The album art for Frightened Rabbit's Painting of a Panic Attack

Frightened Rabbit

Painting of a Panic Attack

Frightened Rabbit’s latest release sees the band streamlining their sound and their misery, largely thanks to production work from The National’s Aaron Dessner.

There comes a point in every band’s career when their sound has to be simplified for the sake of performance. As a band’s trajectory increases and their audience grows, their sound needs to be simplified. It’s not because the band needs to market themselves to the lowest common denominator; it’s because live music has to be simple to work well in an arena. Case in point: Master of Puppets doesn’t work in an arena the same way Enter Sandman does.

In the case of some artists, streamlining can work remarkably well. Sharon Van Etten and Local Natives expanded their palette and streamlined their sound without sacrificing the qualities people loved about them (all thanks to producer Aaron Dessner as well). Mumford & Sons, on the other hand…

Painting of a Panic Attack is the sixth record from Frightened Rabbit. Their previous album, Pedestrian Verse, saw them streamline their sound into something more palatable for mainstream taste. This record sees them streamline it even further.

The influence of Aaron Dessner is pretty clear: Painting of a Panic Attack sounds like The National. The two bands have always rubbed off on each other as touring friends and label mates, so this doesn’t come as a surprise. But Dessner’s focus on minimizing the extraneous instruments and sounds that Frightened Rabbit bring to the table results in a record that isn’t very different from his own band.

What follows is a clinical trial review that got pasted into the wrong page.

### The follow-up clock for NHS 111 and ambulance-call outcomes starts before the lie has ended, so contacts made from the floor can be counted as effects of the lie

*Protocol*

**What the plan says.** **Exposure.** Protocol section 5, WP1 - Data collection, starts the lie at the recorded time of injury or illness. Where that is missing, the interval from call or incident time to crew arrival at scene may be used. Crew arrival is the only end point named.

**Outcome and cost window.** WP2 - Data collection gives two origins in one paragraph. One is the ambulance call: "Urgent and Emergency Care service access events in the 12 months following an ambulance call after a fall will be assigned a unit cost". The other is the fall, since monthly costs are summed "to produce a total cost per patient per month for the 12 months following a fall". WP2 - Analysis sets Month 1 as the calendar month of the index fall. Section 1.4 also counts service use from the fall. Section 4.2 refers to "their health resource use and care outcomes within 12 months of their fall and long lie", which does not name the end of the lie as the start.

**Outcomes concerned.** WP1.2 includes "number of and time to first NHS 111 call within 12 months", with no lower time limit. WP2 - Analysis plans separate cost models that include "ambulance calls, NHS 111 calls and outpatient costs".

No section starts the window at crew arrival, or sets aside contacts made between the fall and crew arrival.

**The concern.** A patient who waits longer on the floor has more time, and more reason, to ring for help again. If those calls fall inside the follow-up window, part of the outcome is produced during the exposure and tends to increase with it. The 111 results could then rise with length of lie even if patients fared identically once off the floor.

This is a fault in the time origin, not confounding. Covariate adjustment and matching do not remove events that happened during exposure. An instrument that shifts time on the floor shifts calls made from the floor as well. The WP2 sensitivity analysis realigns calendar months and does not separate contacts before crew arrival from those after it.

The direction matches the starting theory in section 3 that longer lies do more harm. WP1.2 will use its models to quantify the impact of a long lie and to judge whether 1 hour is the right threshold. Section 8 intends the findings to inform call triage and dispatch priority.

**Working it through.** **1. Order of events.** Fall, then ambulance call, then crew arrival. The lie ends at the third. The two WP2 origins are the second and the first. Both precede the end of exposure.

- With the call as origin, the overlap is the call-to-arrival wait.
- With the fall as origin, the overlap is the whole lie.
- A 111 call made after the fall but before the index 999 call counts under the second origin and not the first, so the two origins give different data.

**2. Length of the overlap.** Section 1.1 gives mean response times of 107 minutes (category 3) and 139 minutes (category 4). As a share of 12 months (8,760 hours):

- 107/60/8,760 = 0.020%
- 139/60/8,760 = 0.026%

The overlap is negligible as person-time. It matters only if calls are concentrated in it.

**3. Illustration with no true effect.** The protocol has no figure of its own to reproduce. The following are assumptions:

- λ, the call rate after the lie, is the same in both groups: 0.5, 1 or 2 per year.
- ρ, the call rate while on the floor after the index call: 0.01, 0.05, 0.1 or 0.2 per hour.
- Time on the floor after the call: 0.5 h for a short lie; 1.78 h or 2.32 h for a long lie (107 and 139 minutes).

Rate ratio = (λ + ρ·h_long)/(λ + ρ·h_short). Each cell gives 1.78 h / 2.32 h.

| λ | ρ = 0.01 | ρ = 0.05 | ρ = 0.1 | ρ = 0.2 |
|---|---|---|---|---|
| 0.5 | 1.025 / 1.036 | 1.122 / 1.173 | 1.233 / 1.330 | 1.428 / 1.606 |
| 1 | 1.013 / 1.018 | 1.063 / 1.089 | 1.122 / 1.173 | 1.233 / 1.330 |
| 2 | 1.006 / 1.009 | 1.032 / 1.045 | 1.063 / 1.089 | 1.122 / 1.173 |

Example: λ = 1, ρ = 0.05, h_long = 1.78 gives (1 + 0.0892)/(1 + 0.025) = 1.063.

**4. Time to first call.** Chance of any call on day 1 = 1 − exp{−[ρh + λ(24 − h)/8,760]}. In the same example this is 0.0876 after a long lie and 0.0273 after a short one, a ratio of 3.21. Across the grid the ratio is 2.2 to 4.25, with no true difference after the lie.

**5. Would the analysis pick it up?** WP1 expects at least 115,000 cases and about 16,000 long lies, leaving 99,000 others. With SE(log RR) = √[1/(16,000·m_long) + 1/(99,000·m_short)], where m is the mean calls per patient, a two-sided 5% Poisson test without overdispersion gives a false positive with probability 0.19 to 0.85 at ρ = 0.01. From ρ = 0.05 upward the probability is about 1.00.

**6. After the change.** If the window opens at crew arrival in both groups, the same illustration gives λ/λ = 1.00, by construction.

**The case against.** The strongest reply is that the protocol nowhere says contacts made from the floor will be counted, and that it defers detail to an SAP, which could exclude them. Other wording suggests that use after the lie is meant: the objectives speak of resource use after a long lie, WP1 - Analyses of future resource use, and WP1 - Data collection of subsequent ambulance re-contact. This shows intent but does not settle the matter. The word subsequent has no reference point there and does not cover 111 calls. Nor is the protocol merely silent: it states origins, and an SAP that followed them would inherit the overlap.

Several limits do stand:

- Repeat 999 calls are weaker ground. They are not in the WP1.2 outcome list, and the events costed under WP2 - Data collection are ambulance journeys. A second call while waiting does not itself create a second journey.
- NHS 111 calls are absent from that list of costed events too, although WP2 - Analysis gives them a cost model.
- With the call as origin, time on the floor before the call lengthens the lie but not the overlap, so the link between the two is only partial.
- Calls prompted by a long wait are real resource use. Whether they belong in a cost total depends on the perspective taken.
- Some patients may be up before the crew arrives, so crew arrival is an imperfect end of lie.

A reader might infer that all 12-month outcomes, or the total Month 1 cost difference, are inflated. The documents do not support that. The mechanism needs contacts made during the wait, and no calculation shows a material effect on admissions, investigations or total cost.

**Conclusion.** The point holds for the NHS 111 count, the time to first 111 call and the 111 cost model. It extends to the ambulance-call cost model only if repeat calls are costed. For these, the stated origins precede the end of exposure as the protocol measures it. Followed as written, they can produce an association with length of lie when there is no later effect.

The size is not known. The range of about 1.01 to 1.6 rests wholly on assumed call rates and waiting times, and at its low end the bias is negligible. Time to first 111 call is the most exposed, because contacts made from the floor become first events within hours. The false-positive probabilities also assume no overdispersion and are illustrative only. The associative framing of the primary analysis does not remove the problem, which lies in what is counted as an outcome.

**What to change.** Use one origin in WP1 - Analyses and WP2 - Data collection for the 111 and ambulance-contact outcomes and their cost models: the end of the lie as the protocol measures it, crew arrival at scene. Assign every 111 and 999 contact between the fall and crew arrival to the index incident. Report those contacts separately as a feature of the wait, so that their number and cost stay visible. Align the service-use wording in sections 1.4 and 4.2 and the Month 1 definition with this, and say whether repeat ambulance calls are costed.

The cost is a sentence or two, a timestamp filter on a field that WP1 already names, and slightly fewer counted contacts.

Death Dream and Little Drum are great examples of that style: staccato-like drums that serve as accent pieces, simple piano chords that are allowed to ring out, and clear focus on the morose vocal work. The album closer, A Lick of Paint, represents the sound that the band is going for at its best I think: several instruments working together, but all of them working as smaller parts of a whole.

Simply put, under the helm of Aaron Dessner, Frightened Rabbit has become much more restrained.

Should it be surprising? No — the band has been moving in this direction for years. In a lot of ways, this makes Frightened Rabbit better: the band’s morose vocal performance has always been its highlight, and the scatterbrain instrumentals haven’t always been on the same page.

If anything, Painting of a Panic Attack and Pedestrian Verse marry together well as complementary records. But Panic Attack sounds more cohesively depressing. It’s a National record from another band, perhaps, but it’s also one that marks where Frightened Rabbit is at emotionally. It’s a powerful record that shows the band maturing, even while they remain as morose as we’ve always known them (perhaps more so). And undoubtedly, these songs would sound even better live.